This battle over what constitutes obscenity is reflected more subtly within the household. One example that is odd, comic, poignant and crystal clear is Pishe, who we eventually realize is in a loveless marriage, chatting repeatedly online with a divorced woman in Minnesota while they play virtual billiards (projected as text on the wall, as we see him silently tapping on his computer in the den); the chats become so flirtatious that he gets up to close the shutters — as if he wants to go private with this obscenity.

It is easy to overlook the existence of a plot in “Public Obscenities”  — to see it more as slice of life.  The playwright even offers a clue to encourage that view, in a conversation between Raheem (the son of an avid film buff) and Pishe about the films of Bengali filmmaker Satyajit Ray, with Pishe saying: “He is showing the reality of the life in Bengal.” One can walk away from “Public Obscenities” having experienced it not as a story but as the everyday texture of the characters’ lives, and the thick tapestry of themes that Chowdhury weaves around them – about the difficulty of communicating and of love, about the  struggles to overcome strictures of caste and gender and sexuality, about memory and loss, longing and belonging.

But that’s not how the play has been marketed. 

   Early on, Raheem discovers an undeveloped roll of film in Dadu’s old Rolleicord camera, and sends them to a local store to be developed.  

This is evidently the occurrence that the promotional material for the play describes as an “unexpected discovery” that “leaves Choton at the limits of language,” after which “unspoken secrets surface.”

 But do they surface? We never see these photographs and they are not at first straightforwardly described, except that they are of Dadu. We see only the characters’ reactions, which are hard to read; clearly, something is out of the ordinary, but what? You need to be paying careful attention to offhand comments throughout the rest of the play to pick up the three things that are unusual about the photographs: Dadu is  smiling, although his relatives don’t remember his ever doing so; he is apparently naked in them, although it is unclear how much of his body is revealed and whether his nudity is erotic or clinical (he had recently had surgery); he seems to have a rapport with the person taking the photographs.

This sets up a mystery: Who took these photographs? It’s a mystery that animates Choton – he seeks out an answer from his ill grandmother (who is shown only on video and not listed in the credits) but she’s too deep into dementia to be helpful.  But the mystery didn’t animate me very much, I suspect because Chowdhury was not interested enough, or perhaps not skilled enough, to maintain a sense of suspense. There’s too much else going on.

At the very end of the play, something subtle happens that seems to solve the mystery; I suspected this when I saw the play, but wasn’t confident about my perception until I read the script. And even now this counts as speculation – and my first and only real spoiler:

Choton and Raheem are leaving to go back home when Choton’s aunt asks her servant Jitesh to take a family photograph of them using Dadu’s old camera. And Jitesh handles this complicated old camera like an expert.

So, Jitesh, modest and barely communicative during the course of the play(except when he sings) , must have been the one who had taken the (naked?) photographs of Dadu. Did this mean they were lovers?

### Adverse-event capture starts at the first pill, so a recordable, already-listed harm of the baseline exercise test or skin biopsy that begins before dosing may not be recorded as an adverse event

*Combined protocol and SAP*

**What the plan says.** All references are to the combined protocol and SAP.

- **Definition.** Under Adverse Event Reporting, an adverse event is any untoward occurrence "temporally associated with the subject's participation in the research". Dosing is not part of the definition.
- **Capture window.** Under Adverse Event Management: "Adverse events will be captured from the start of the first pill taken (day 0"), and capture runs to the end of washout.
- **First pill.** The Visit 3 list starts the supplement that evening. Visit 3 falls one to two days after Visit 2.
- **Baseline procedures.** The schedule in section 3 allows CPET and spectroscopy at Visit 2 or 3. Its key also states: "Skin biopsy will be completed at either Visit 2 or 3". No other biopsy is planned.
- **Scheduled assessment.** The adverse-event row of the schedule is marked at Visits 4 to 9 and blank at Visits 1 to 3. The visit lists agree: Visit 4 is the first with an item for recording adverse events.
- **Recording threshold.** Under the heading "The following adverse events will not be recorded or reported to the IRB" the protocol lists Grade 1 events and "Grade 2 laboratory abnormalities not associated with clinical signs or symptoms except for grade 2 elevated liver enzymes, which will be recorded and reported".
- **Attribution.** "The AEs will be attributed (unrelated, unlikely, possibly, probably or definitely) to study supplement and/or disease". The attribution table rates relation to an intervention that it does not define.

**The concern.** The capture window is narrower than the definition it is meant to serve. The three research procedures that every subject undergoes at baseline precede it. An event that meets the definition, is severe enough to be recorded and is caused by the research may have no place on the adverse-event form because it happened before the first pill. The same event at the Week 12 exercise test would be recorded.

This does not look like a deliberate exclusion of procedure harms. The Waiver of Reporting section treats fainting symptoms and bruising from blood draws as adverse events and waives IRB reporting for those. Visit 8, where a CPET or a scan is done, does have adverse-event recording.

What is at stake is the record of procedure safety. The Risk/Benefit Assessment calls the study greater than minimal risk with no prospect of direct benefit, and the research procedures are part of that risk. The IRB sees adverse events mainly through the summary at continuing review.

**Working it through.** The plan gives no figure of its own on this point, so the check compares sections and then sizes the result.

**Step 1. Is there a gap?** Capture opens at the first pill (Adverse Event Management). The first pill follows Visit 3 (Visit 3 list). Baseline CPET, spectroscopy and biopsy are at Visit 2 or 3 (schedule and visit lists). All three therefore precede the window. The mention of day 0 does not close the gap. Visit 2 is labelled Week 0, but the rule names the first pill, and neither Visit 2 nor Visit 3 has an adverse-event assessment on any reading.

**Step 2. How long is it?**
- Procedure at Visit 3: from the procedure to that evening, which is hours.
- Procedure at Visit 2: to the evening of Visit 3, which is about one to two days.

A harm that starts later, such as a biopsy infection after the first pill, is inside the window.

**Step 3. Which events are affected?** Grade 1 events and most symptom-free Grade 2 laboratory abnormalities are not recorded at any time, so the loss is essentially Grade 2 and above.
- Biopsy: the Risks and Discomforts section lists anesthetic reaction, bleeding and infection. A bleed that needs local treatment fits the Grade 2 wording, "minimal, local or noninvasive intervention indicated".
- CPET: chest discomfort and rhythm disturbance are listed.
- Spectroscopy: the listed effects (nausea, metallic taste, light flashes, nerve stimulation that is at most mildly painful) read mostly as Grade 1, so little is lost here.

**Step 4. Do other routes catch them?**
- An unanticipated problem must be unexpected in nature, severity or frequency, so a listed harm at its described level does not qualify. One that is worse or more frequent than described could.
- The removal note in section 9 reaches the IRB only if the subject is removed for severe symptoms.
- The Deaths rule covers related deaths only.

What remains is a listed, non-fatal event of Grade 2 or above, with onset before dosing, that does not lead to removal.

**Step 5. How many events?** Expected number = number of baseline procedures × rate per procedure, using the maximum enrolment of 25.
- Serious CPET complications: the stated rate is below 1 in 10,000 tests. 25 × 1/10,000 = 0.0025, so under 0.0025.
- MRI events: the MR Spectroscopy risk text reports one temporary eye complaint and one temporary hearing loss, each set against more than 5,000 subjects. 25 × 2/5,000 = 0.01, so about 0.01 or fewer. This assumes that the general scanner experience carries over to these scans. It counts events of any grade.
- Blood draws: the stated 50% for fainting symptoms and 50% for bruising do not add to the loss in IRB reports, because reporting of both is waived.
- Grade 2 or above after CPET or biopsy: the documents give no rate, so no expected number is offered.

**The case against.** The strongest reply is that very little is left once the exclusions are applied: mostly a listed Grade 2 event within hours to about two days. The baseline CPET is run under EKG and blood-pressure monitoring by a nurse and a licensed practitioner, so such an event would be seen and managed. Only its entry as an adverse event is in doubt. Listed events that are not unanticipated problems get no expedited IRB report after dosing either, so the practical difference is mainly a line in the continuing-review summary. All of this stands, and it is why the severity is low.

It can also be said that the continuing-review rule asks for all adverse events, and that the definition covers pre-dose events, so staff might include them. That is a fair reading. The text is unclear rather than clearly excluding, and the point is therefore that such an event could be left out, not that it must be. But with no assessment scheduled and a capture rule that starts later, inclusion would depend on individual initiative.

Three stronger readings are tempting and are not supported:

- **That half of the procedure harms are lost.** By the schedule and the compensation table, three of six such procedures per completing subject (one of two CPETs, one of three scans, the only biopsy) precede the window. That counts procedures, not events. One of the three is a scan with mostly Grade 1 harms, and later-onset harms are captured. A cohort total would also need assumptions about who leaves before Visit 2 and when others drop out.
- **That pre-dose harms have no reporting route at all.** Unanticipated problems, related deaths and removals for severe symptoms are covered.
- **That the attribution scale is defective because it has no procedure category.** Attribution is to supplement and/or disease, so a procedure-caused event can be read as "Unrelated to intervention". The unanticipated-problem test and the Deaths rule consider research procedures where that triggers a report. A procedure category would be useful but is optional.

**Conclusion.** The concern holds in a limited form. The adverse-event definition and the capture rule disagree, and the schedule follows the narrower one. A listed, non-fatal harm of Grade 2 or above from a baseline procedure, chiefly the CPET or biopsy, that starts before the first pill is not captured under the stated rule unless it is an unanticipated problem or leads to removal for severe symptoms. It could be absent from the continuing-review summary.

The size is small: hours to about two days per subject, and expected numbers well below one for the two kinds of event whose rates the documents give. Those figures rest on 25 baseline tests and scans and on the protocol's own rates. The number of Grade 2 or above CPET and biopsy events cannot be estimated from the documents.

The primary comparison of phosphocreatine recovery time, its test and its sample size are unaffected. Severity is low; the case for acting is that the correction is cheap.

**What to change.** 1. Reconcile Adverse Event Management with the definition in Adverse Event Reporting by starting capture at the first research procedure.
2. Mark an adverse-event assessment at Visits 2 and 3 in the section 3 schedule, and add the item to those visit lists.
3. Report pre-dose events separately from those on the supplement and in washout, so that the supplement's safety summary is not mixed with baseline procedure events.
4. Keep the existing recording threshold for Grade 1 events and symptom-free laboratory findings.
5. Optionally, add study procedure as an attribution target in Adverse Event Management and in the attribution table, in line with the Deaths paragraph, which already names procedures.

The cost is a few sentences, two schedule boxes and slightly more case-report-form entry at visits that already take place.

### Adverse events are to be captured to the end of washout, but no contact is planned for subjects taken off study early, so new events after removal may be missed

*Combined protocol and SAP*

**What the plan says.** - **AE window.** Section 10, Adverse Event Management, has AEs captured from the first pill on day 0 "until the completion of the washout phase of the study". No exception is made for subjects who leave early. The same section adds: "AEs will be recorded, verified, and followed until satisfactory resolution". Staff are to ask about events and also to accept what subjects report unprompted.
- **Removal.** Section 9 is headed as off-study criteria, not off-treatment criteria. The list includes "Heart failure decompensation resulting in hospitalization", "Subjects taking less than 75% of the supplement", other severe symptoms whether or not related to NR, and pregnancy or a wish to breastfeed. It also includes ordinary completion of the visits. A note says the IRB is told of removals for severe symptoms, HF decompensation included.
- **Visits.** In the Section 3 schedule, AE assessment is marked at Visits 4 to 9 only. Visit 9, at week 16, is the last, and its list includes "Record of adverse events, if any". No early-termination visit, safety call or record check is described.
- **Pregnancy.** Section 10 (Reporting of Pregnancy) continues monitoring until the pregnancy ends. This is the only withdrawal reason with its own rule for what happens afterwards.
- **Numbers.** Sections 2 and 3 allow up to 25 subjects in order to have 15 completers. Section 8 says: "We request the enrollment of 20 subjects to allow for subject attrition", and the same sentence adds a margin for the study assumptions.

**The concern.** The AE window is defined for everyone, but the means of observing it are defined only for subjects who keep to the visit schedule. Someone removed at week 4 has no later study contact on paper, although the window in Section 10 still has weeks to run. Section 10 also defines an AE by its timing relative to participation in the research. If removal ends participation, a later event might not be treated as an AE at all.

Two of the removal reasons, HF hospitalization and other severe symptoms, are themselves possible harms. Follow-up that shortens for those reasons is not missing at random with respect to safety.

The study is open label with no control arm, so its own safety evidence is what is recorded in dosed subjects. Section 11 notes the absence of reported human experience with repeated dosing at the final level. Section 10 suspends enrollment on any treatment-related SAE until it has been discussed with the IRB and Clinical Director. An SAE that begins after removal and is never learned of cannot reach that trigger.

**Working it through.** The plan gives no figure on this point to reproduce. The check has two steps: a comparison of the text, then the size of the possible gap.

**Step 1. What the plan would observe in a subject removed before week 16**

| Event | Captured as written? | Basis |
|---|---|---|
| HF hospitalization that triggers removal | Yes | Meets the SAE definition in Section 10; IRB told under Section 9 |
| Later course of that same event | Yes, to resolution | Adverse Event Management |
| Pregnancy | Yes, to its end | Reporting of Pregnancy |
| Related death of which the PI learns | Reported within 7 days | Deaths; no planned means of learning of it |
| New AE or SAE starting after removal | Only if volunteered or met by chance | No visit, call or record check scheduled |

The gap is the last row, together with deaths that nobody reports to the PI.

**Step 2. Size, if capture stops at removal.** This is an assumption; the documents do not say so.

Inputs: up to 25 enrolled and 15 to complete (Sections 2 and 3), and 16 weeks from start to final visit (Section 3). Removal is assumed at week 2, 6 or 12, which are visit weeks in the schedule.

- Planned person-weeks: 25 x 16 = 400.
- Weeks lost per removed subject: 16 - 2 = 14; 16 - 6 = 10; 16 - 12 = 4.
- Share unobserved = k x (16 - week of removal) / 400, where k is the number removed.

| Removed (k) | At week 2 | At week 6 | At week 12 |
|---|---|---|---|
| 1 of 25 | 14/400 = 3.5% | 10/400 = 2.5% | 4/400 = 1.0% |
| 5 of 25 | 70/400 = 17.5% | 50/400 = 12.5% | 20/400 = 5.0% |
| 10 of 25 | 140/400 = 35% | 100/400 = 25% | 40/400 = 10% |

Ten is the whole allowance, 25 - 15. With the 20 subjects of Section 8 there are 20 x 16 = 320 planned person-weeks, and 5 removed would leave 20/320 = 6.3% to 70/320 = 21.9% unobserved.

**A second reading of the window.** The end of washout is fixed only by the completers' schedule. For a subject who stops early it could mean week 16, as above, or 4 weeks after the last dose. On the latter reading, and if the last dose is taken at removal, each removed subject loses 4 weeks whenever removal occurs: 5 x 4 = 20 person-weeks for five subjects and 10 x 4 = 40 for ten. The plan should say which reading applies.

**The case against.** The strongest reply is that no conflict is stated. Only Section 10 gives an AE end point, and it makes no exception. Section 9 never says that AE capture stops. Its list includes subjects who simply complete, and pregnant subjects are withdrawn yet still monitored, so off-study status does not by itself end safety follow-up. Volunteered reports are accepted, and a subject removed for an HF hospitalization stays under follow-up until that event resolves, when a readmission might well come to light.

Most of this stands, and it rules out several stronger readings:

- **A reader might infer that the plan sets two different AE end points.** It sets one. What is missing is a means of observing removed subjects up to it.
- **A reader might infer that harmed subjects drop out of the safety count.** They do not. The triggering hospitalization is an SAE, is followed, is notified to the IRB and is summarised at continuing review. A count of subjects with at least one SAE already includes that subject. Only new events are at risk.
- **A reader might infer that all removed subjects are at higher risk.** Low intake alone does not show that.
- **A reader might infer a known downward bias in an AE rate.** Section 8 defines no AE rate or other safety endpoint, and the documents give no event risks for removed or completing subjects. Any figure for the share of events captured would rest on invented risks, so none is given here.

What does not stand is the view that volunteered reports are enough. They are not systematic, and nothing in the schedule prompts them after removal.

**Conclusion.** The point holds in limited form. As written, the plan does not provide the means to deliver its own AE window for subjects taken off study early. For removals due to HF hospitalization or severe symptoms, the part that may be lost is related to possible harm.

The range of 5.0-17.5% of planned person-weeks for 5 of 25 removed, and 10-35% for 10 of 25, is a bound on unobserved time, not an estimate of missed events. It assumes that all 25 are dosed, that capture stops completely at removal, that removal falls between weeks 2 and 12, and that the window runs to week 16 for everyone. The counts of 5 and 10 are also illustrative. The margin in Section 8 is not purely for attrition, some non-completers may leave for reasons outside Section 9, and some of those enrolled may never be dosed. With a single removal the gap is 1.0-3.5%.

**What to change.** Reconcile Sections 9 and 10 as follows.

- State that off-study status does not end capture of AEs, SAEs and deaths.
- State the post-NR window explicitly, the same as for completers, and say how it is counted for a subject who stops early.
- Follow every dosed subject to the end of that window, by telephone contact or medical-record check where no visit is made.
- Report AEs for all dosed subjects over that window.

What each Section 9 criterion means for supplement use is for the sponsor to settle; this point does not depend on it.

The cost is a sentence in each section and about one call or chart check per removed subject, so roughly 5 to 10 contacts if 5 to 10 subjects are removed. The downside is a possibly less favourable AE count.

This would fit with one of the main themes of the play, but It’s an unanswerable question, and really an unasked one, because the information divvied out over the course of the play is too faint to register even as ambiguous. This leads to another lesson:

  1. Something that is delicately crafted in the script may be too understated to register on the stage

There are other storylines, some more obvious, others almost as indirect.

  “Public Obscenities” is at least the third work of theater I’ve seen recently that is nearly three hours long. In many ways they are all impressive, but each playwright apparently felt they had to put everything that excited them in their latest work – they were perhaps too passionate to select – which has made the shows too overwhelming to take in fully.

Chowdhury works at bridging the gap in cultural understanding, without violating the integrity of the world of the play, through the character of Raheem, a polite outsider who is in a sense our ambassador. The other characters explain things to him (and thus to us) about Bengali culture that would normally be left unspoken, taken for granted.  And his confusion reassuringly mirrors our own

Calling Raheem “our ambassador” presumes the usual New York theatergoing demographic, but that is evidently not the case here. Part of the beauty of the play is that it has attracted people who speak Bangla, or know the culture, who aren’t necessarily regular theatergoers. This leads to what is probably the most important lesson that “Public Obscenities” has prompted:

  1. New York is big enough to find an audience for a play about any culture, largely made up of people who share that culture, and appreciated by theatergoers who don’t.

Public Obscenities
Soho Rep through April 16
Running time:  2 hours and 50 minutes, including a 10 minute intermission.
Tickets: $70. Rush: $20
Written and Directed by Shayok Misha Chowdhury
Scenic design by dots; costume design by Enver Chakartash, lighting design by Barbara Samuels, sound design by Tei Blow, projection and video design by Johnny Moreno, dramaturg Sarah Lunnie, cultural dramaturg Sukanya Chakrabarti, Casting by Stephanie Yankwitt, and Kim Montelibano Heil, props designed by Patricia Marjorie, stage manager Alyssa K. Howard 

Cast: Tashnuva Anan (Shou), Abrar Haque (Choton), Golam Sarwar Harun (Jitesh), Gargi Mukherjee (Pishimoni), NaFis (Sebanti), Jakeem Dante Powell (Raheem), Debashis Roy Chowdhury (Pishe).

photos by Julieta Cervantes

Author: New York Theater

Jonathan Mandell is a 3rd generation NYC journalist, who sees shows, reads plays, writes reviews and sometimes talks with people.